Campus Technology have put together “15 Mistakes Instructors Have Made Teaching with Technology in the Pandemic”
It is a pretty good summary of the Educause research paper “Student Experiences Learning with Technology in the Pandemic“. Section 5 of the paper “Most effective use of technology” is worth a look.
There are no real surprises. The issues mostly originate from shifting a cohort of f2f educators into online teaching with very little preparation. It does provide a useful guide to future practice, in fact you could probably structure an online teaching course around the 15 points.
I think the more interesting research will be about how academics use the new skills and attitudes change their teaching and student support in the future. When I find some I’ll post a link.
I spotted this in the news and it got me thinking.
The Victorian Police Force Union recently won the right to disconnect. It “directs managers to respect leave and rest days and avoid contacting officers outside work hours, unless in an emergency or to check on their welfare. The aim is to shift the “always-on” culture so that officers can switch off from work after they have finished their shift.”
Many of us have got into the habit of sending an out of hours email for people to read the next morning or on their next shift. We might not be expecting an immediate response but they will probably get a notification on their phone or computer, putting them back into work mode when they should be focusing on important things like the plot of Bridgerton. This was worse during 2020 when the line between work and home was already blurred for people working from home.
But it’s actually very easy to knock up that email now and send it later using Gmail schedule send and Outlook Delivery Delay.
Gmail Schedule send
- In your new email click the up arrow next to the Send button (don’t click Send)
- Click Schedule send
- Select one of the presets (morning, afternoon or night) or manually set a date and time.
Outlook Delivery Delay
Delay delivery is a bit harder to find.
- In your new email, click on Options
- Click on …
- Click on Delay Delivery
- Got to Delivery Options
- Click on Do not deliver before, and set the date and time
Facebook has a long history of dodgy privacy policies and can shut down any group at a whim. In Australia they blocked all news media (18/2/21) including non government political satirical pages (the kind who make fun of FB) like The Betoota Advocate and The Chaser. They have shut down the Bureau of Meteorology page and in blocking the national broadcaster (ABC) they have blocked a major Bushfire Emergency information source (remember last years monster koala killer fires). Time to look at Facebook alternatives.
Here is what I use:
- News Aggregator – Feedly – free and pretty easy. If your news site or group has a web page just use Feedly. Or just get the official app for the news source.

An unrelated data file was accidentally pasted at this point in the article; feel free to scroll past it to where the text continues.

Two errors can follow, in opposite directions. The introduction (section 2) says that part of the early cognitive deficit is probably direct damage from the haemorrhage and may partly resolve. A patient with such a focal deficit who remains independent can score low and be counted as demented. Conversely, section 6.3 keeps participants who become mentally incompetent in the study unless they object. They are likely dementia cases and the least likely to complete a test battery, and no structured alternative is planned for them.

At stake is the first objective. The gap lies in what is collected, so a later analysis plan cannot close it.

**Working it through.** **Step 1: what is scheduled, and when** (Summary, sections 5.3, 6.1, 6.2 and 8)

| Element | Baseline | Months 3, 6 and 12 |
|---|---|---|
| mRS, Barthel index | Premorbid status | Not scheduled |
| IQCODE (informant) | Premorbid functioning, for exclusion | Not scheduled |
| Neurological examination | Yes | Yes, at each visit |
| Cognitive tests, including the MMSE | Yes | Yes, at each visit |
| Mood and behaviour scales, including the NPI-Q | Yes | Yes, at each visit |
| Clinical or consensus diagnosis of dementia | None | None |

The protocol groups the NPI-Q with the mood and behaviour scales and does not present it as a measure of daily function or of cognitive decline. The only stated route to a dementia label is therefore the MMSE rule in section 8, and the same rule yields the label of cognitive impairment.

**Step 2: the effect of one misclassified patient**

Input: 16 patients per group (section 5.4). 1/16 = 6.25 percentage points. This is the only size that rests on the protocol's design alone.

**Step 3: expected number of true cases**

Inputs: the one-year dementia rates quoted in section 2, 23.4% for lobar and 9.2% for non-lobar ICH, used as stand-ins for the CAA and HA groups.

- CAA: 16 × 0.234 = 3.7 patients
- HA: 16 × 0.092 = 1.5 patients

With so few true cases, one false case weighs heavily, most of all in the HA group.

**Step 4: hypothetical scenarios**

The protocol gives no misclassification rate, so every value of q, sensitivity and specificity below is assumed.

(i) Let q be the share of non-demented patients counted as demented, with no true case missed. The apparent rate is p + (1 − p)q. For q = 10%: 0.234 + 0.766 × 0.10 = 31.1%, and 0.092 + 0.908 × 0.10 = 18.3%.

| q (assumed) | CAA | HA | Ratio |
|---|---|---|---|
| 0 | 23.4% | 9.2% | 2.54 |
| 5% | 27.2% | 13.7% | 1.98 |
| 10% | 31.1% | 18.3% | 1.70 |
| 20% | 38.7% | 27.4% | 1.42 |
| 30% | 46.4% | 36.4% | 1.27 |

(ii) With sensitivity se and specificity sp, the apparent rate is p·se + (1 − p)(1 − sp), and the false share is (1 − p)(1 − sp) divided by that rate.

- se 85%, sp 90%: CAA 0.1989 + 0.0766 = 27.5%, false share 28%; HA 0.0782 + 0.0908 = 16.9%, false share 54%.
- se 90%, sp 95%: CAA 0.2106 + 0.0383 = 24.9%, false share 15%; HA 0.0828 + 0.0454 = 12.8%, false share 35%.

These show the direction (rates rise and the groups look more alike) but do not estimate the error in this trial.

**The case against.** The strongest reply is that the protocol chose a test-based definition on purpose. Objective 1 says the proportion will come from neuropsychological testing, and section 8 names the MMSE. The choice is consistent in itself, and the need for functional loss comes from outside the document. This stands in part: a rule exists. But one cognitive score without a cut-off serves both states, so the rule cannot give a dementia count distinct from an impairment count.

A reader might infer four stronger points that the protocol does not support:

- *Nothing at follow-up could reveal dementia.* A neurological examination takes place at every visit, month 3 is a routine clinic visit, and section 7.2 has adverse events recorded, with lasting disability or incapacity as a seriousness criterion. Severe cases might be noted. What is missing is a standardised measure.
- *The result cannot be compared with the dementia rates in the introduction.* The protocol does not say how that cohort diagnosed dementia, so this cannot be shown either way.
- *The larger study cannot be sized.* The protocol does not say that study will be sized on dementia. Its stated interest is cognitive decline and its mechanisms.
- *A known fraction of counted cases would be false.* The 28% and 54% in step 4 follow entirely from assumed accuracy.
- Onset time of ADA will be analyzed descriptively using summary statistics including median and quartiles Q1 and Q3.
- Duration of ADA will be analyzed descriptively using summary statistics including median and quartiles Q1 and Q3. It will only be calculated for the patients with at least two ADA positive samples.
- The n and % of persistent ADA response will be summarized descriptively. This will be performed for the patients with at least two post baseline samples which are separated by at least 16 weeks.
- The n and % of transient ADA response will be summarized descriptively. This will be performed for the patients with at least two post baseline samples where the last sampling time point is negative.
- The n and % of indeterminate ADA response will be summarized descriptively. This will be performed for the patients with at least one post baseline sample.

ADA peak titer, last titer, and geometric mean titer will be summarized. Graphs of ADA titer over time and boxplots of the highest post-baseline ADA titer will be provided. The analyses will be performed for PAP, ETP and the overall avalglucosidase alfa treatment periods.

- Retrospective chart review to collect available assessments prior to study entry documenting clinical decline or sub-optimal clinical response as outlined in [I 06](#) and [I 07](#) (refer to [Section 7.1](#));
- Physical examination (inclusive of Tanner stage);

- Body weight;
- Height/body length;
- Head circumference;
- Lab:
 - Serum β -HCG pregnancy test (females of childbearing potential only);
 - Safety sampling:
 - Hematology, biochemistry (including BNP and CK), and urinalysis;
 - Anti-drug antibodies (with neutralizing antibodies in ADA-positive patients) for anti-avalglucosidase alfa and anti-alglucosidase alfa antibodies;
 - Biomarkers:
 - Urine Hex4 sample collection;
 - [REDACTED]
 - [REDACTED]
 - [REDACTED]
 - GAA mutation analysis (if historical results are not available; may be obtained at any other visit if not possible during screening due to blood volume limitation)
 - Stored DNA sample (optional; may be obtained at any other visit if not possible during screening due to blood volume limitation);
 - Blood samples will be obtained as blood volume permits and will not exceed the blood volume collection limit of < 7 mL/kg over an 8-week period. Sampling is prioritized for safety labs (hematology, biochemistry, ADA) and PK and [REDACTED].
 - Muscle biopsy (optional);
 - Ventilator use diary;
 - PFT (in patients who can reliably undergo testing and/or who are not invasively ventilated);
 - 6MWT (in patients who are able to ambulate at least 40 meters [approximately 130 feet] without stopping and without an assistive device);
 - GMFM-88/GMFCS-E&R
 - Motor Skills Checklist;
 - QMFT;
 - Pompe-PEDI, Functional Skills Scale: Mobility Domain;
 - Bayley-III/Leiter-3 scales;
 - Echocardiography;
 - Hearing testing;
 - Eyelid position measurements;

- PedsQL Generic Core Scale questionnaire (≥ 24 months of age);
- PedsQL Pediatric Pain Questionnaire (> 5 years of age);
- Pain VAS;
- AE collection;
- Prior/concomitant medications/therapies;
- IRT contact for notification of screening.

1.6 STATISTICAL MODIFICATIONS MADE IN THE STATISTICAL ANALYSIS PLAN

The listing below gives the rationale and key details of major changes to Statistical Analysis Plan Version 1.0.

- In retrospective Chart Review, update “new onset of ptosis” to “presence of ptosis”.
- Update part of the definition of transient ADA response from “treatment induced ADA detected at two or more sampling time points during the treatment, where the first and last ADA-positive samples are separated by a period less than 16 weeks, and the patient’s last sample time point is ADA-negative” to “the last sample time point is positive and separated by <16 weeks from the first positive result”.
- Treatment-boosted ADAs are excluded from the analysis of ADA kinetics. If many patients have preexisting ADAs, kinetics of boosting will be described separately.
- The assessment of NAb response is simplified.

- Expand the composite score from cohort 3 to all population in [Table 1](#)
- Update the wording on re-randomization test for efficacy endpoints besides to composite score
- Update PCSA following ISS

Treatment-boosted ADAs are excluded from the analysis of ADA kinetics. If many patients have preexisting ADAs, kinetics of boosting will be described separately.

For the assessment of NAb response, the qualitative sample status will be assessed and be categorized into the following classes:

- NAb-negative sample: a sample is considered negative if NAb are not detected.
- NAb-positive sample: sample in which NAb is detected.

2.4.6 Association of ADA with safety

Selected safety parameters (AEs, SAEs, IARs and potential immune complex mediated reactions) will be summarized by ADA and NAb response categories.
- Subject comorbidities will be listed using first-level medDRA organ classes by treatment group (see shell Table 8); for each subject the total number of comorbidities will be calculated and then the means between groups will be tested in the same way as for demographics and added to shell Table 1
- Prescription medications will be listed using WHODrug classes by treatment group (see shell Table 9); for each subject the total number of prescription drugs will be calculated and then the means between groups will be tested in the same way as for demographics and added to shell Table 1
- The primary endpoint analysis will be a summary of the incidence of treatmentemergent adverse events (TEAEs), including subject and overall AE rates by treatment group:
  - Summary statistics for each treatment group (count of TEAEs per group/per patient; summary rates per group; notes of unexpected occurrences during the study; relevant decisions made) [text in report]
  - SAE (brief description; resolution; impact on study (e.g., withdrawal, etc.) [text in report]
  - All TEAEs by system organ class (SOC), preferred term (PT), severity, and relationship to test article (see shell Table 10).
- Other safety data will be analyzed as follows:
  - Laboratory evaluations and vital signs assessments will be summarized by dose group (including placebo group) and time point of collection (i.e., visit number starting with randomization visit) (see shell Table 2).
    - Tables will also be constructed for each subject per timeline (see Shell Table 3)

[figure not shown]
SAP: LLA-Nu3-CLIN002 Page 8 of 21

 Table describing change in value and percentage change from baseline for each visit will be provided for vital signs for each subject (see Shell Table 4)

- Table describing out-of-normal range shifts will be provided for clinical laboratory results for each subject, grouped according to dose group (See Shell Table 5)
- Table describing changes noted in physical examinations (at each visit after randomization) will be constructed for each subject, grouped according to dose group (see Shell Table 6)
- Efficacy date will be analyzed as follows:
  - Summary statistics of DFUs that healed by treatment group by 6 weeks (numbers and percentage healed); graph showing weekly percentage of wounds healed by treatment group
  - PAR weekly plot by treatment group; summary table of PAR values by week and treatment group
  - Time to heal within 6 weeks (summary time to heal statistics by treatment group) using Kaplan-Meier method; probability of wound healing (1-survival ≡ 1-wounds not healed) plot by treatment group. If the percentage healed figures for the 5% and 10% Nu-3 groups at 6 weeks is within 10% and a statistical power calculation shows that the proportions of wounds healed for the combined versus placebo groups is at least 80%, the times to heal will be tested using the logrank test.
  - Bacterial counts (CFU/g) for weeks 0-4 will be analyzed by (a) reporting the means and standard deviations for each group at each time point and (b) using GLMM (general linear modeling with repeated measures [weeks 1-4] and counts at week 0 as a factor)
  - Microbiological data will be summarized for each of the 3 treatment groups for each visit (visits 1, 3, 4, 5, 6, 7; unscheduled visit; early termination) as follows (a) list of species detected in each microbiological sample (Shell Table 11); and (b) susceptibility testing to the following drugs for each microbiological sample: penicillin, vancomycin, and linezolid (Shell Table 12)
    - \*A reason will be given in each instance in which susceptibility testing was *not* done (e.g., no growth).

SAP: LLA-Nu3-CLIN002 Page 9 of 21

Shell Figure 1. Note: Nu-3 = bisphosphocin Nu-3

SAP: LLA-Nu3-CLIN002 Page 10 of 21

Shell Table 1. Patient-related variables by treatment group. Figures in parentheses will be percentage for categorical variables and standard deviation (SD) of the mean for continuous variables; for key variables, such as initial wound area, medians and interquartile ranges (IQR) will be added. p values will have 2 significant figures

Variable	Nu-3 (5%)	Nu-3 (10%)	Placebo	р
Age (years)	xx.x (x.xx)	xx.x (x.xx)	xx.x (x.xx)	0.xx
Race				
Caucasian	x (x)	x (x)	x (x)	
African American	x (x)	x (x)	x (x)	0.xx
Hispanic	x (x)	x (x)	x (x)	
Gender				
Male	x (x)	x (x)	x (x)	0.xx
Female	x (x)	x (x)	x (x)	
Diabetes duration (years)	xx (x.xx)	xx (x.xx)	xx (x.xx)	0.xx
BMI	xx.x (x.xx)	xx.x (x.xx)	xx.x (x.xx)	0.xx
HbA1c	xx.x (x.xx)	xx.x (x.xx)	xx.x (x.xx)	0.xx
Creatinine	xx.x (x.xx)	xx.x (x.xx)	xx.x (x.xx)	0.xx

- Group chat
– Set up a group on your iPhone or Android text chat. (Instagram and Whats apps are also owned by FB so carry the same risks).
– Slack is also worth looking at.
– if there’s a geek in the family with a web site you can set up a Discourse page.
- Online second hand markets – In Australia this is Gumtree or The Trading Post
- Free second hand online markets – Community Exchange, Freecycle.org, Buy Nothing Project.
You might have seen LED lightboards at your local cafe. They are a piece of glass with a strip on LEDs along at least one side. When you draw on them with particular (non-permanent) markers the text lights up. They are usually advertising a muffin /cappuccino combo or the cake of the day in your local cafe. Well, they can also be scaled up and used as transparent whiteboards in teaching videos.
Teaching lightboards are great for people who need to write and explain what they are writing at the same time, so they are ideal for complex and interrelated formulas and diagrams.
You can do similar things by screen recording your pen based device (which I’ll cover in future posts) but that isn’t as dynamic and engaging as watching your lecturer or teacher in action.
Why not just record yourself in front of a whiteboard?
You can. It’s cheap (assuming you have a white board, lights and a camera) and it’s easy.
There are a few things you need to look out for:
- Audio. You have to turn away from the camera to write on the whiteboard. Which means you have wait unit you turn back around before you start explaining what you just wrote. You can get around this with a wireless mic but it still looks odd and can disengage your audience.
- Exposure. You are presenting in front of a large white space.
If your camera is in Auto mode, the exposure (light and dark setting) will chop and change as you move around, and the text can flick from being too dark, to too light.
If you use a manual exposure setting you will have to compromise to make sure the text is clear which may make you look oddly dark.
- Reflections. White boards are shiny so you have to be careful where you place your lights. Although to be fair you have to do the same with lightboards.
My mate Lincoln Turner from Monash explains it well.
Is it using a sledgehammer to drive a nail?
It can be, it all depends on your needs and budget It’s probably more accurate to think of it like a recording studio vs a webcam. A studio will cost more but quality will be better.
You probably wouldn’t set one up at home (watch this space, I’m going to try) but in a teaching organisation supporting hundreds of staff it’s worth considering, particularly if you already have a studio.